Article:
Among my favorite writers there is no-one whose writing sometimes does nothing for me more frequently than David Foster Wallace. There are reasons for this, including that some of the stories and essays are dated such that I can’t connect with them. More frequently is that what I admire about Wallace’s writing are his powers of observation, his penchant for remarkable phrases, and a panache that flaunts convention and format. These same traits that I admire can also have the effect of making the stories alien and difficult for me to appreciate even as I admire their technical features. The second issue I have is that I often struggle to invest in short stories in the same way I do with longer works, which is a “me” problem more than his writing. This is all by way of preamble for some thoughts on Girl With Curious Hair, Wallace’s first short story collection, the second I have read.
Girl With Curious Hair was published in 1989, and the stories all in some way intersect with the worlds of advertising, media, communication, relationships. My favorite story, the eponymous “Girl with Curious Hair,” is a detached account of a young east coast man, his sexual predilections, and his punk friends on acid going to a concert in Los Angeles. “Here and There” tells of a long-distance relationship that results in both parties being tortured, albeit for very different reasons, and “Say Never” of an infidelity over the question of fit. One story that felt particularly dated to me was “My Appearance,” about an actress appearing on a young David Lettermen’s show–I liked the story itself, but I don’t understand the connection people have or had with David Lettermen, particularly now that he has retired. (I have heard from some people about how much of a revelation Letterman was, but I’ve never really seen it myself.) None of these anodyne descriptions do credit to Wallace’s curious characters who inhabit the same world we live in. The best example of this is in the final story, “Westward the course of empire takes its way,” much of which literally takes place in a clown car careening through the tall corn of central Illinois on its way to a reunion of everyone who ever appeared in a McDonald’s commercial.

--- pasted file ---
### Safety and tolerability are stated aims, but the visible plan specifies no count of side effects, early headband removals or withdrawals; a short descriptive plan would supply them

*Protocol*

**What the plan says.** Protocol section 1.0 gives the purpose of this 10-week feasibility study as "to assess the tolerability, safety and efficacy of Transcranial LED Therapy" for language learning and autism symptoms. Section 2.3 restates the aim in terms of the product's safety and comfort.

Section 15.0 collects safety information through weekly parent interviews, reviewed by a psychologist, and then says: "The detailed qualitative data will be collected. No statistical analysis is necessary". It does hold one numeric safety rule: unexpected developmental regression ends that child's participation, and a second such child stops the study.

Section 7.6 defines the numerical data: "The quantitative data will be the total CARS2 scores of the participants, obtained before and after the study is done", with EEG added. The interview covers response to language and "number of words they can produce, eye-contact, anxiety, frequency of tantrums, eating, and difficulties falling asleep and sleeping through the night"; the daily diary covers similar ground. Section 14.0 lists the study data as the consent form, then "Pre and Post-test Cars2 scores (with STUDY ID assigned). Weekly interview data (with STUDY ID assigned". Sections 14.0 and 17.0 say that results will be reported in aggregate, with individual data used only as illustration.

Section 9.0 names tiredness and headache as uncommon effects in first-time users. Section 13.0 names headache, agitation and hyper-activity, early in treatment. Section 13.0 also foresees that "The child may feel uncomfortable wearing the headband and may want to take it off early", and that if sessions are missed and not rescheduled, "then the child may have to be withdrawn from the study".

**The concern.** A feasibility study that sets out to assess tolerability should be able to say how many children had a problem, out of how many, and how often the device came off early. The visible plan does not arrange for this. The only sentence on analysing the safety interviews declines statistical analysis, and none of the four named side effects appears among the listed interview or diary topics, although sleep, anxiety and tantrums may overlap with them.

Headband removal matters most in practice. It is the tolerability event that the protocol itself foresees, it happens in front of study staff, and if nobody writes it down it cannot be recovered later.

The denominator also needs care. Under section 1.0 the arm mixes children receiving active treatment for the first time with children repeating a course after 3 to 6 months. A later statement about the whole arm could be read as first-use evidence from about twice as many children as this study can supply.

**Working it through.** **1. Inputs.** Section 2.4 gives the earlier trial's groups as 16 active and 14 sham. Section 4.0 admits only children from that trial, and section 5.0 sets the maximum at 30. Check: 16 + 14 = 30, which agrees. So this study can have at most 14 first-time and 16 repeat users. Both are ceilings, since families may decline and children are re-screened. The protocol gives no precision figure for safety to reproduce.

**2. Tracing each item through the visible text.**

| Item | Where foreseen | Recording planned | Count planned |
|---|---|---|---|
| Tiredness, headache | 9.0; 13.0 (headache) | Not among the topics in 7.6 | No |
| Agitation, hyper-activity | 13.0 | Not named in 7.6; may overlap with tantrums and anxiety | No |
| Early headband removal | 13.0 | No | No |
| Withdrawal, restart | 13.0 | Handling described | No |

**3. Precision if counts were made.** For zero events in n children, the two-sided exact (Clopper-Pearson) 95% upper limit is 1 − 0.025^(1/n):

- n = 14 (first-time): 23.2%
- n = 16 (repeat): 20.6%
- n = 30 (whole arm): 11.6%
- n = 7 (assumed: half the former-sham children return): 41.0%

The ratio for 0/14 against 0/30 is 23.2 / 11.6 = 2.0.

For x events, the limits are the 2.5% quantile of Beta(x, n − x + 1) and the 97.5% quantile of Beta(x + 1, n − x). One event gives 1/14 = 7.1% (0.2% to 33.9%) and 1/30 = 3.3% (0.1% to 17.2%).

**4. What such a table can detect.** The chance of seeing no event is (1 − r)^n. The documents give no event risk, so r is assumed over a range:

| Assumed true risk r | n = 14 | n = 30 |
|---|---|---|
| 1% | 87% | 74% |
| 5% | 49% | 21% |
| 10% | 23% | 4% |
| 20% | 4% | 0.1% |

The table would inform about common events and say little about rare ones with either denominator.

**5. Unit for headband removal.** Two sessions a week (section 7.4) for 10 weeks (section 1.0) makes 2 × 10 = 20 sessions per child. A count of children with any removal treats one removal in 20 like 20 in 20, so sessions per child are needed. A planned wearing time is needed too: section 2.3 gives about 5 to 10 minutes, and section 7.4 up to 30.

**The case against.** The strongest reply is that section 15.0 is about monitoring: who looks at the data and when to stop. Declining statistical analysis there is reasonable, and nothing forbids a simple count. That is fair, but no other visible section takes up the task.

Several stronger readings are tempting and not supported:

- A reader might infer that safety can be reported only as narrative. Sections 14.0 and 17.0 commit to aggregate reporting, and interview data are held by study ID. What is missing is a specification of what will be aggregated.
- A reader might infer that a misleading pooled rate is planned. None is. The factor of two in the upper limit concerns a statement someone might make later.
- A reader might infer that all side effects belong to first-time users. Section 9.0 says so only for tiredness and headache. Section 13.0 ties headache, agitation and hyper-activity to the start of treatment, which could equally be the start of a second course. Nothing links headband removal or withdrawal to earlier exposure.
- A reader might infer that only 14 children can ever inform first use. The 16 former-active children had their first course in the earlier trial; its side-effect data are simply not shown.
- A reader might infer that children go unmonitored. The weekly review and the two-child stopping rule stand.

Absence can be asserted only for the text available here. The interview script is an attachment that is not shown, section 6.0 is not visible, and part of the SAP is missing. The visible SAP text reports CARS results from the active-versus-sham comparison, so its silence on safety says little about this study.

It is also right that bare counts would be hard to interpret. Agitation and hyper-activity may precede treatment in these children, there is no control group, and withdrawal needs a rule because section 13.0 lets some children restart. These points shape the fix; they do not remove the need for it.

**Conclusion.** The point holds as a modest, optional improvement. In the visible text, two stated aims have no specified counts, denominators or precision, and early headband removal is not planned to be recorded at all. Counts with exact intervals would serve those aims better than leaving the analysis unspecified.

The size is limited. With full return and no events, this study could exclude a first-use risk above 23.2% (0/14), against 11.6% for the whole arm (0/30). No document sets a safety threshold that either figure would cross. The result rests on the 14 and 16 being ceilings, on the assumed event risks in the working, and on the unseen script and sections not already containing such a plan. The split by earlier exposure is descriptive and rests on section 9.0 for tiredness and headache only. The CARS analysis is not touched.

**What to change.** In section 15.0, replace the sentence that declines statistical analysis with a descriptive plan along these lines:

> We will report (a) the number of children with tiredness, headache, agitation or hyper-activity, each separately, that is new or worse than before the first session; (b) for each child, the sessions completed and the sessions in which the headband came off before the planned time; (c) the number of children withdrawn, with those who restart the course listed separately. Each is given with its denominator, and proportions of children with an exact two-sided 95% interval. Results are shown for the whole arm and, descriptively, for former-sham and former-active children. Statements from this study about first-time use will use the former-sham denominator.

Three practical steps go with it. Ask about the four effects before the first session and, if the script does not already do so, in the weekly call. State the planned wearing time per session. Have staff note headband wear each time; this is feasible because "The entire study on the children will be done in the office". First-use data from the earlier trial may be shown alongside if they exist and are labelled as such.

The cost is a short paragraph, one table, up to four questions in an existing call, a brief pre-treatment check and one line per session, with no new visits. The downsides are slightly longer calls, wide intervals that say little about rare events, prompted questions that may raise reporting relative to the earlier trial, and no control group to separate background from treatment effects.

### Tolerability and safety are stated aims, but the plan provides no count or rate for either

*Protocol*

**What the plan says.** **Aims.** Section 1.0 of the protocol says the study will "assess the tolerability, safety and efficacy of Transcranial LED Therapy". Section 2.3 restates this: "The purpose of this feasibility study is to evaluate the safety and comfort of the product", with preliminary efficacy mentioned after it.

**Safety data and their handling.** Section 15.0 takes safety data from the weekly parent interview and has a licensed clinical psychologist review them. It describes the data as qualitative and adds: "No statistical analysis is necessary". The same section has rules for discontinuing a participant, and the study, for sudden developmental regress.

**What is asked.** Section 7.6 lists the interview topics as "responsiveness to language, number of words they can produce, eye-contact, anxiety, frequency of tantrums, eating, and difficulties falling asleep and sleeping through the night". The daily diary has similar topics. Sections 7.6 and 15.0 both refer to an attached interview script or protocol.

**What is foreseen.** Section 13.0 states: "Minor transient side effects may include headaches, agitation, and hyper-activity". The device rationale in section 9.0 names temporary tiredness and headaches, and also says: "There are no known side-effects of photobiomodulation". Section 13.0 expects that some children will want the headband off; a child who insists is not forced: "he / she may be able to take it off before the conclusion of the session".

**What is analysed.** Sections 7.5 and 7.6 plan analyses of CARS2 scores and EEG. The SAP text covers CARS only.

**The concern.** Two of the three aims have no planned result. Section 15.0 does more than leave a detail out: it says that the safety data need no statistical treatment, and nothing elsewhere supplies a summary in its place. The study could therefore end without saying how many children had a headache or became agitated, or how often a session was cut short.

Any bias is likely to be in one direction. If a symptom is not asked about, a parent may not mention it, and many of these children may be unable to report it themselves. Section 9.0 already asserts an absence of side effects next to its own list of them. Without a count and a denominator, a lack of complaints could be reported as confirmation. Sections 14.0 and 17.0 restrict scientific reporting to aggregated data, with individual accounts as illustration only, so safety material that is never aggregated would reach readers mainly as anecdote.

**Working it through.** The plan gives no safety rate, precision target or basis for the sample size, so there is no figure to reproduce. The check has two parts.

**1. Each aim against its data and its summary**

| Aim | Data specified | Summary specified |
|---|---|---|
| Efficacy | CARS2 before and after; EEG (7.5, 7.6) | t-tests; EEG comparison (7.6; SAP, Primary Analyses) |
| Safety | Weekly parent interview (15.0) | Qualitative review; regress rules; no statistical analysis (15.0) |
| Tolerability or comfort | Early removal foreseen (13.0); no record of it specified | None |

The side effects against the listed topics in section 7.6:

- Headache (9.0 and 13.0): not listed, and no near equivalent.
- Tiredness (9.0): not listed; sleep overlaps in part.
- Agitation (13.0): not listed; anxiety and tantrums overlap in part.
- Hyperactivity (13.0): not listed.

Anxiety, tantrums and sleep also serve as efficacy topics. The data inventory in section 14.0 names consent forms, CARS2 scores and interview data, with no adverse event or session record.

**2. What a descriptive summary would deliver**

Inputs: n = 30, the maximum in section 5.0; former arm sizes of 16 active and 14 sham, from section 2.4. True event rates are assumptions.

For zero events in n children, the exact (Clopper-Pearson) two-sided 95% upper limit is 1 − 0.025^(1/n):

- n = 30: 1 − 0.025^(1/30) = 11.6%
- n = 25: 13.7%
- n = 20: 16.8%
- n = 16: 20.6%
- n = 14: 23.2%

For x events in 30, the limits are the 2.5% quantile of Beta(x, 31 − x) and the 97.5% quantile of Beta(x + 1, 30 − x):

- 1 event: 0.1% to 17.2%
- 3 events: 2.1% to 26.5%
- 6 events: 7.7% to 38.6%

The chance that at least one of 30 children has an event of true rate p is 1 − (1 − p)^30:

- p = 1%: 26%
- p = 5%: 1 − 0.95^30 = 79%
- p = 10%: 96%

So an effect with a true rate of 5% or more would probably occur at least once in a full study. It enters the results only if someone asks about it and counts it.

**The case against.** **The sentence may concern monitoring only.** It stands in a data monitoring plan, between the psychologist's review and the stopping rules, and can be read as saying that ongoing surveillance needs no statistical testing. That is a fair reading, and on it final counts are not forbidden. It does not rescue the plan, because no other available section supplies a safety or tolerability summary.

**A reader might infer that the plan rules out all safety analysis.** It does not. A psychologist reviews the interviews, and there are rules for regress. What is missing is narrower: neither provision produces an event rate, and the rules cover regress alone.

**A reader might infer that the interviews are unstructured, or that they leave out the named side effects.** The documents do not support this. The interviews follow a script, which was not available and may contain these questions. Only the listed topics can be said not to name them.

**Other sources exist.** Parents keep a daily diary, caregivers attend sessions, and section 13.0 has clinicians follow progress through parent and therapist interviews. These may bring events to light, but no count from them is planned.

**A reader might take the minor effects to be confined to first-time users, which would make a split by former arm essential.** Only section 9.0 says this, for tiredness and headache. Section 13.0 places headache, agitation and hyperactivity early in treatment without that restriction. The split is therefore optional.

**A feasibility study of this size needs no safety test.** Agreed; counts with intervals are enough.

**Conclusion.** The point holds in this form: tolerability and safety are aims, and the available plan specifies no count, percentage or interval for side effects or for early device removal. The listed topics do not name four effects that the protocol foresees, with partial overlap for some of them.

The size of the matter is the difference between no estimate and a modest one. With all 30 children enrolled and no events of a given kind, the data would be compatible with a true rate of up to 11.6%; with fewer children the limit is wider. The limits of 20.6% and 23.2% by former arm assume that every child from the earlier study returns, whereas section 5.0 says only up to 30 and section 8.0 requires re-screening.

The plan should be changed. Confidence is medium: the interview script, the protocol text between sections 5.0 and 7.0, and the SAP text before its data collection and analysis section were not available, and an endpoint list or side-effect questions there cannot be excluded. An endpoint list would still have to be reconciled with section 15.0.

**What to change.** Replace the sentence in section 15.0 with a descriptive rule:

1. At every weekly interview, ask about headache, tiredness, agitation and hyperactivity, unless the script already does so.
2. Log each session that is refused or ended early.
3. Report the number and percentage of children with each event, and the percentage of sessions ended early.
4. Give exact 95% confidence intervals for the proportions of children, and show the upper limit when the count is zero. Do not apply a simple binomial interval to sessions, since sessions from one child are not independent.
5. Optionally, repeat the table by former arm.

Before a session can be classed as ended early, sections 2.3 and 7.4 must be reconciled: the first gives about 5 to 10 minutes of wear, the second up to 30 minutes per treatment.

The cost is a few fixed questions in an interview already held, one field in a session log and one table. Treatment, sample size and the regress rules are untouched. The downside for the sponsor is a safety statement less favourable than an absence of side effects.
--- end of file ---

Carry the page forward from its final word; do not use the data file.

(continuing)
Ultimately, I didn’t love most of the stories in this collection, but almost every one had striking or haunting moments. I preferred Brief Interviews With Hideous Men, another Wallace short story collection, to this one because I was more enamored of the stories themselves, which were both a little closer to my lifetime and were, in my opinion, more artfully constructed. These felt, probably with good reason, like a collection completed as part of a portfolio in a writing program, which brought their own strengths—more unified themes behind the stories, stories that were polished and tidy (albeit with the final story offering a critique of such analysis), and being kept from wandering too far into the wilderness of prose style. Of course, I prefer Wallace’s essays to either story collection.